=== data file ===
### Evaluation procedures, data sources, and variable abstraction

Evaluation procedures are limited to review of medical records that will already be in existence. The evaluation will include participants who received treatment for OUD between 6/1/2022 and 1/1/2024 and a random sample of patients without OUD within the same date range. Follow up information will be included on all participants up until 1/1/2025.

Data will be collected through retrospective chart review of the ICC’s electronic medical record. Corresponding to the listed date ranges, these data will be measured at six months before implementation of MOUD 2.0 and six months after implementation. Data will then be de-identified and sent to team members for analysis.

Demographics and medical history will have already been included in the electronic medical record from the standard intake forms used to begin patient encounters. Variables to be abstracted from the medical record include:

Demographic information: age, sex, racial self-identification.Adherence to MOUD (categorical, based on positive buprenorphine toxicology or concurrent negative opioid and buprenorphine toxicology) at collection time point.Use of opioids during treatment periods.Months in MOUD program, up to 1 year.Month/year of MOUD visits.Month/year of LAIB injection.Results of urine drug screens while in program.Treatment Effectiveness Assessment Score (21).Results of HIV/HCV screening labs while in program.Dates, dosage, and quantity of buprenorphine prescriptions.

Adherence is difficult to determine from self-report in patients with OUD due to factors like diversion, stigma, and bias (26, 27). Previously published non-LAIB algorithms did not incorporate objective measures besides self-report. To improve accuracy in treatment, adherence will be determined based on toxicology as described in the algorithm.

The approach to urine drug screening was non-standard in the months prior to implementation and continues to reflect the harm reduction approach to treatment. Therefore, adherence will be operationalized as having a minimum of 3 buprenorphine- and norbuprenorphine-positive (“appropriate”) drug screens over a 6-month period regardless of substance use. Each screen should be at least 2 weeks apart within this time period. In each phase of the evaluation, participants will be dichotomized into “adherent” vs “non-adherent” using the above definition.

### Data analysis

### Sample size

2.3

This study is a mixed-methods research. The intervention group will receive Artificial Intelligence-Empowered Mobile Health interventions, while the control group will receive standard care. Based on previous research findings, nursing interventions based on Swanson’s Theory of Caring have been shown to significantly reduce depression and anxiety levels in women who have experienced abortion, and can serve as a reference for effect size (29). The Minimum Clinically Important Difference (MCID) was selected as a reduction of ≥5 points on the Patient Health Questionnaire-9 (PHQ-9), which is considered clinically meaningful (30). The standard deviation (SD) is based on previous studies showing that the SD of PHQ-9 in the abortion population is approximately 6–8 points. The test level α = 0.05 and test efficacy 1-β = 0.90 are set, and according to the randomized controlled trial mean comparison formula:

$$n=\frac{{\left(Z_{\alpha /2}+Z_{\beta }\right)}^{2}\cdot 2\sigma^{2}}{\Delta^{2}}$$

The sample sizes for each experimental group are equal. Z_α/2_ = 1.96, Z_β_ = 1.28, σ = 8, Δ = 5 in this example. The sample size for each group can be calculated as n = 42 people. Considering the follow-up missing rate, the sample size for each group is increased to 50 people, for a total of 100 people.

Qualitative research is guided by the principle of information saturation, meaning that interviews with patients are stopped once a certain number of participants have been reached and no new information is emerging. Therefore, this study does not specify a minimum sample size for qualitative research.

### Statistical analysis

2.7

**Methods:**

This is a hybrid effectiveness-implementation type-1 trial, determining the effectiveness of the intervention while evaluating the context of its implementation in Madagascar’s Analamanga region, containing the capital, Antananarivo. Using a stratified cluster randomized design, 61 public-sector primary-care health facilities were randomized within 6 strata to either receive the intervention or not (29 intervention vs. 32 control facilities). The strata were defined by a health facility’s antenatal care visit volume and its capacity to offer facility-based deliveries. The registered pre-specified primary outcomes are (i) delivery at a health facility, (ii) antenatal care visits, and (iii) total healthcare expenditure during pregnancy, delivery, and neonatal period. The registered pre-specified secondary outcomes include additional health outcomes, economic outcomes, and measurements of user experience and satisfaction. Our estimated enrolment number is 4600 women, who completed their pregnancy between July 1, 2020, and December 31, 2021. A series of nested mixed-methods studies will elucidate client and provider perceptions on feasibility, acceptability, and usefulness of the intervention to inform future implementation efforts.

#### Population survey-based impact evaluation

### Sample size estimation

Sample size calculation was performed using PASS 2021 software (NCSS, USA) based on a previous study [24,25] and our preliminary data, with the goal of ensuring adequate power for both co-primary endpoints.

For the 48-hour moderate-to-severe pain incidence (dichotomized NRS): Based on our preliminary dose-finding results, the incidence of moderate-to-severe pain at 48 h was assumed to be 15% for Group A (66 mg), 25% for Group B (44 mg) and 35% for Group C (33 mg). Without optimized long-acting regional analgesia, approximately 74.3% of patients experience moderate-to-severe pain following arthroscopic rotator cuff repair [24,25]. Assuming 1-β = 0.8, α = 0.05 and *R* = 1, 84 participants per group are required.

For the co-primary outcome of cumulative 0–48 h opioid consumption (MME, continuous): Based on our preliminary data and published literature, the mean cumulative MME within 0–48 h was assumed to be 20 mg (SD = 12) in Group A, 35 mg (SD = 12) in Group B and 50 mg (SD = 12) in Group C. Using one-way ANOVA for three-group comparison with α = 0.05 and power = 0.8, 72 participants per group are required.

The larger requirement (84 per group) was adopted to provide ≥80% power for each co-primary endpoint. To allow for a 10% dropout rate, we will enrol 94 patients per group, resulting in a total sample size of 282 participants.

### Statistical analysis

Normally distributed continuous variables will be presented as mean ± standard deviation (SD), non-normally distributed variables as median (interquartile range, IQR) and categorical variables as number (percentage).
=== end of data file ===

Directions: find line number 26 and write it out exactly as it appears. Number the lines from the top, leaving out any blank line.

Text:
Normally distributed continuous variables will be presented as mean ± standard deviation (SD), non-normally distributed variables as median (interquartile range, IQR) and categorical variables as number (percentage).